By Heather A. Davis
Once a month, art galleries in Philadelphia throw open their doors to welcome the public late into the night while local jazz acts perform at restaurants and galleries for a nominal fee. In Old City, it happens on the first Friday of every month.
In the Powelton Village section of University City, it happens on the second.
The appropriately titled 2nd Friday, Left of Center was created to show off the cultural awakening happening in Penns backyard. And theres a lot going on. From performance to painting, the area along Lancaster Avenue is beginning to support galleries, a wide array of restaurants and a general cultural renaissance.
David Lawrence, co-owner of the Lancaster Avenue gallery Art on 38 and one of the creators of 2nd Fridays, says while the event was inspired by the successful Center City art evening, University Citys happening offers something a little different. You come here to be entertained more, says Lawrence. This means 2nd Fridays offer gallery open houses, as well as performances and eventsfrom an improvisational dance workshop at the Community Education Center & Meeting House (3500 Lancaster Ave.), to comedy at Mokas Mediterranean Restaurant (3505 Lancaster Ave.). Events run from 5 to 11 p.m. and while most are free, some performances can cost anywhere from $5 to $8.
With support from the University City District, 2nd Friday continues to grow, adding more and more galleries and other businesses to its roster of events. In January, 15 local businesses participated. Urban & Bye Realtors (3529 Lancaster Ave.), which hosted a drawing for a $25 gift certificate to one of two local restaurants, is the newest addition to that list. There has been a tremendous response both from the community and from folks coming to the community to participate in the event, says Lori Klein Brennan, senior director of marketing for the UCD. Every month it grows.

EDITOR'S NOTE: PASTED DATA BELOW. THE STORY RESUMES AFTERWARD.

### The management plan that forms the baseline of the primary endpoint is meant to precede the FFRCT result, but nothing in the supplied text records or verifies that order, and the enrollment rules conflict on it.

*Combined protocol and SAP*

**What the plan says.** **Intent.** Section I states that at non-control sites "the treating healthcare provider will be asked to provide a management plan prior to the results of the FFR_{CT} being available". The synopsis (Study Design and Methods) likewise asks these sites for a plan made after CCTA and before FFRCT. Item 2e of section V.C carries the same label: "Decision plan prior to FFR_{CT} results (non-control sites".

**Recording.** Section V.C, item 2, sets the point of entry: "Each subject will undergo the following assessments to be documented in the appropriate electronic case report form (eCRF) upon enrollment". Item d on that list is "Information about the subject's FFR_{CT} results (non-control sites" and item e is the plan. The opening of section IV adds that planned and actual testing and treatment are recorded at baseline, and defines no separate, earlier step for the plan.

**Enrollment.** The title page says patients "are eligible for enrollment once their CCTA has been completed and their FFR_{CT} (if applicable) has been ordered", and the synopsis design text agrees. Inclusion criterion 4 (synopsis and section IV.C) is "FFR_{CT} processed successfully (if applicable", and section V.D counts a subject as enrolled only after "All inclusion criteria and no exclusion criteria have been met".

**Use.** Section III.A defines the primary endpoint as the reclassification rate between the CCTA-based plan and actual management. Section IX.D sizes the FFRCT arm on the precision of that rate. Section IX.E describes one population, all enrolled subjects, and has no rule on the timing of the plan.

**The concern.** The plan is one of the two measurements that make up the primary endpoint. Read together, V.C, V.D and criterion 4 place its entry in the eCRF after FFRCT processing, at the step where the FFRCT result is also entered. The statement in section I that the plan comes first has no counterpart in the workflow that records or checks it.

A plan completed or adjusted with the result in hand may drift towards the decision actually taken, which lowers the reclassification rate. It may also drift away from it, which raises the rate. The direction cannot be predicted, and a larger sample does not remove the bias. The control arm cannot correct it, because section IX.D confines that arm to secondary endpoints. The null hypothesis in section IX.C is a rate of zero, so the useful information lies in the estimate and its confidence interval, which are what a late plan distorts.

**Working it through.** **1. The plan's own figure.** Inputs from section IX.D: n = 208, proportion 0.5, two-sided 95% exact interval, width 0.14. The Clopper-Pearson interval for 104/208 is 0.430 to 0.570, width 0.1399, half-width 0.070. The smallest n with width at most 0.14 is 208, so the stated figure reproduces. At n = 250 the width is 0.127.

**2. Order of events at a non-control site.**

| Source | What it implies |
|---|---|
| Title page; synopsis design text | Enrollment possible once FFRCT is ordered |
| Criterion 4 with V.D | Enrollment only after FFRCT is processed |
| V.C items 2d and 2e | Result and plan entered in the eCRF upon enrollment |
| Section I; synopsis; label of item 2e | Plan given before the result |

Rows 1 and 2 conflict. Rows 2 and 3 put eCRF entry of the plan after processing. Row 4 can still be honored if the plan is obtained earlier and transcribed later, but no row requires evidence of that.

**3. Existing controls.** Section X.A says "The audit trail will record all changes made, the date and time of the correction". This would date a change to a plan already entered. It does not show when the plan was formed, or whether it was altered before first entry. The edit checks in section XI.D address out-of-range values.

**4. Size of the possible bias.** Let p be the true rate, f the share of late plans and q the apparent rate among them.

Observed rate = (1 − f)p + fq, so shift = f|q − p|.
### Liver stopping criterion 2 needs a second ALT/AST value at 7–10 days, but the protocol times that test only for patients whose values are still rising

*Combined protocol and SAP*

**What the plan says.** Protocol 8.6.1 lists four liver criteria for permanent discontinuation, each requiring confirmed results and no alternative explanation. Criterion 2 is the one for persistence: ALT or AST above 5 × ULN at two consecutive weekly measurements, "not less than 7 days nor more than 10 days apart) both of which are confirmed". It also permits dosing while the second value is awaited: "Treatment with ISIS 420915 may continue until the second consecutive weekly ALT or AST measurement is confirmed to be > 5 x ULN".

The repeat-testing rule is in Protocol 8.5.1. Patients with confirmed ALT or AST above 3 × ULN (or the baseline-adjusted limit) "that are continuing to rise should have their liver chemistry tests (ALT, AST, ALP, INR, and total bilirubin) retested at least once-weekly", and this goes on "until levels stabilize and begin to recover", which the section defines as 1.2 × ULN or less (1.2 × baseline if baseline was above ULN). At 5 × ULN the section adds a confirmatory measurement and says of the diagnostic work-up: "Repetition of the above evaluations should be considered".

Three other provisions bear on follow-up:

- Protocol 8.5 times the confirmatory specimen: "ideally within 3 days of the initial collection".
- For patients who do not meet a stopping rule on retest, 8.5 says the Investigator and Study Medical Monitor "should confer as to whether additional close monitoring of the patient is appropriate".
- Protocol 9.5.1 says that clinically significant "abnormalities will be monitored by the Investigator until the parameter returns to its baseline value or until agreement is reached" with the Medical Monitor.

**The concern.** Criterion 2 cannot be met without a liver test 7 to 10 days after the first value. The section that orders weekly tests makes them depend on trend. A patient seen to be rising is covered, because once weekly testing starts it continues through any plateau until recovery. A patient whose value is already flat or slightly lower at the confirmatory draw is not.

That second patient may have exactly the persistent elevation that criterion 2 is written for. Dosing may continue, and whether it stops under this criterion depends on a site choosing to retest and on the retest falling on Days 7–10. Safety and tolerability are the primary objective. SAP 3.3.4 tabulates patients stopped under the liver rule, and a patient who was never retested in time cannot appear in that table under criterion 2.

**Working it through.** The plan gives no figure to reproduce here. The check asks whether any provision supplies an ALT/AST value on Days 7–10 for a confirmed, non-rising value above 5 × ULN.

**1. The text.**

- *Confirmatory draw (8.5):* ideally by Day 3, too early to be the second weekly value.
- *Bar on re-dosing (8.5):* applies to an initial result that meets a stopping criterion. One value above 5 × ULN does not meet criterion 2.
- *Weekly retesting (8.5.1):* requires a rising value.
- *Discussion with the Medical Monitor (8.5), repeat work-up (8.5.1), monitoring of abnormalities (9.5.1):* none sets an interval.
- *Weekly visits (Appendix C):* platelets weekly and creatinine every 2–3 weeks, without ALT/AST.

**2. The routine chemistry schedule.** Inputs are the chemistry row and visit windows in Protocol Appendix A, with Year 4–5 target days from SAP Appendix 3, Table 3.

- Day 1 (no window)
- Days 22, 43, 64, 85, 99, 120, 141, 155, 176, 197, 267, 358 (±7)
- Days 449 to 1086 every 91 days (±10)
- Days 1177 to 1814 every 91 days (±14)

The goal is to make this area of University City (between 34th and 40th streets and Lancaster Avenue) a vibrant nightlife destination and entice restaurants, cafes and jazz clubs to plant roots in the neighborhood. Lawrence adds that this summer, they plan to offer a trolley that loops between the neighborhood and 40th Street, banners to advertise 2nd Fridays and even a big parade.
We have to build up the [foot] traffic, Lawrence says. All the areas that are hot spots now have nightlife. He also hopes to get students excited about the growing arts community in their neighborhood. The Penn students are right there at the doorway, he says. If were visible to them, they might venture.
Despite the chill in the air, people did venture out on Jan. 14. Patrons walked briskly between the Esther M. Klein Art Gallery (3600 Market St.), to check out the group exhibition, The Americas, featuring the work of 12 female artists, to Art on 38 (3808 Lancaster Ave.), where Lawrence and a group of lively patrons were celebrating the opening of an exhibition by painter and graphic artist Charly Carlos Palmer.
Around the corner, tucked behind Lawrences warm gallery space, the East Africa Resource and Study Center (3809 Pearl St.) opened its doors to the public. Co-founder Bill Baumannan anthropologist and builder who lived in Kenya with his wife, Bettywas on hand to talk about their non-profit community center and chat about the exhibit, Ordinary ObjectsExtraordinary People, a permanent collection of East African nomadic materials. Handmade beadwork hung from display cases alongside knives, bowls, stools and other objects. Color photos and text described the origin and use of the objects for the nomadic people of sub-Saharan Africa. A complete nomadic shelter set up along the back wall provided context. An extraordinary collection of Sudanese contemporary art, Supressed Voices, was installed in the intimate upstairs gallery.
Lawrence is confident more people will stroll the streets during 2nd Friday events each month to sample the blend of art, performance and international eateries. Once we get the community to rally around it, I think that we will start to grow.
Originally published on January 27, 2005